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Hubble goes blind, for now.

ASA's flagship observatory, the Hubble Space Telescope, has shut down for what astronomers hope will be just a short intermission. However, delays in scheduling a repair mission combined with a looming Y2K problem, could turn a brief break into a lengthy interlude.

Since January, Hubble has operated with only three of its original six gyroscopes active, the minimum to accurately point the observatory. That precarious situation prompted NASA last March to propose a repair mission scheduled for October. Several delays, due to wiring problems on the space shuttle, have now forced the 9-day mission to be rescheduled for Dec. 9. On Nov. 13, however, a fourth gyroscope failed, leaving the telescope unable to make observations.

To avoid any Y2K computer glitches, NASA won't fly the mission this year if electrical problems or bad weather postpones liftoff past Dec. 18, says Denny Holt, manager for the repair mission at NASA's Johnson Space Center in Houston.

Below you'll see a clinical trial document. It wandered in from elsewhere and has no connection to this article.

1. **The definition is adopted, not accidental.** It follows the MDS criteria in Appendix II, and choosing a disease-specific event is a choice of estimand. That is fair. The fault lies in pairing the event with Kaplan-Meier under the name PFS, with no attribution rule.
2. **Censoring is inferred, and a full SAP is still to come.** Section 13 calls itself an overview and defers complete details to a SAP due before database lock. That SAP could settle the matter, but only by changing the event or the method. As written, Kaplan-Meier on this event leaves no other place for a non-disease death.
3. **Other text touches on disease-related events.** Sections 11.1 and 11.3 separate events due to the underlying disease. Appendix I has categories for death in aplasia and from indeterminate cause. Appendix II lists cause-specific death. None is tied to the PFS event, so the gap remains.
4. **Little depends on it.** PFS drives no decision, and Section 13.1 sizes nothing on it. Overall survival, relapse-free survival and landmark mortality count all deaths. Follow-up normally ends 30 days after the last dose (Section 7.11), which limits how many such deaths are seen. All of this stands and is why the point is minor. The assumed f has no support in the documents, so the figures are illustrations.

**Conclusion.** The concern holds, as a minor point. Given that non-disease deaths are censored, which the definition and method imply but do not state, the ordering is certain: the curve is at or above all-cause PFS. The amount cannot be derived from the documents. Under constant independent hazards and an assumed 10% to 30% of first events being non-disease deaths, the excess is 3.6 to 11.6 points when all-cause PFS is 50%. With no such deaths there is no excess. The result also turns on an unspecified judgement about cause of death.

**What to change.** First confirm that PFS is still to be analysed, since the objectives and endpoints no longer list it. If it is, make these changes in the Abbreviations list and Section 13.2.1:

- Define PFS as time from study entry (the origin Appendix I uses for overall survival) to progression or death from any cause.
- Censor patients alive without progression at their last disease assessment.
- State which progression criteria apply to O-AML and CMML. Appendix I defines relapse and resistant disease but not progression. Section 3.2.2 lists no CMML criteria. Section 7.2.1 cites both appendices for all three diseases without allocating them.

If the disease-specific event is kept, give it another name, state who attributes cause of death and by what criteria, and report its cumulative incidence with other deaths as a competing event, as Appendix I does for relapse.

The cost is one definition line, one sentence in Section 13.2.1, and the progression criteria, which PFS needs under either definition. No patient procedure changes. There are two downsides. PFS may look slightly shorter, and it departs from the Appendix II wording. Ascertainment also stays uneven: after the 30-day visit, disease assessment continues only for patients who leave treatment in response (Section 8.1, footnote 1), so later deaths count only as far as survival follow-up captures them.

The team plans to rely on the same flight software that guided the Hubble servicing mission in 1997 (SN: 11/6/99, p. 294). Although ongoing tests of the software haven't found any showstoppers so far, it has not yet been certified as Y2K compliant, Holt notes.

If the software needs only minor adjustments to make it Y2K compatible, the mission could fly as early as Jan. 13, he adds. But if the software has to be replaced, the launch could be delayed by an additional 4 months, which would waste more than $80 million.
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Article Details
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Author:Cowen, R.
Publication:Science News
Article Type:Brief Article
Geographic Code:1USA
Date:Nov 27, 1999
Words:249
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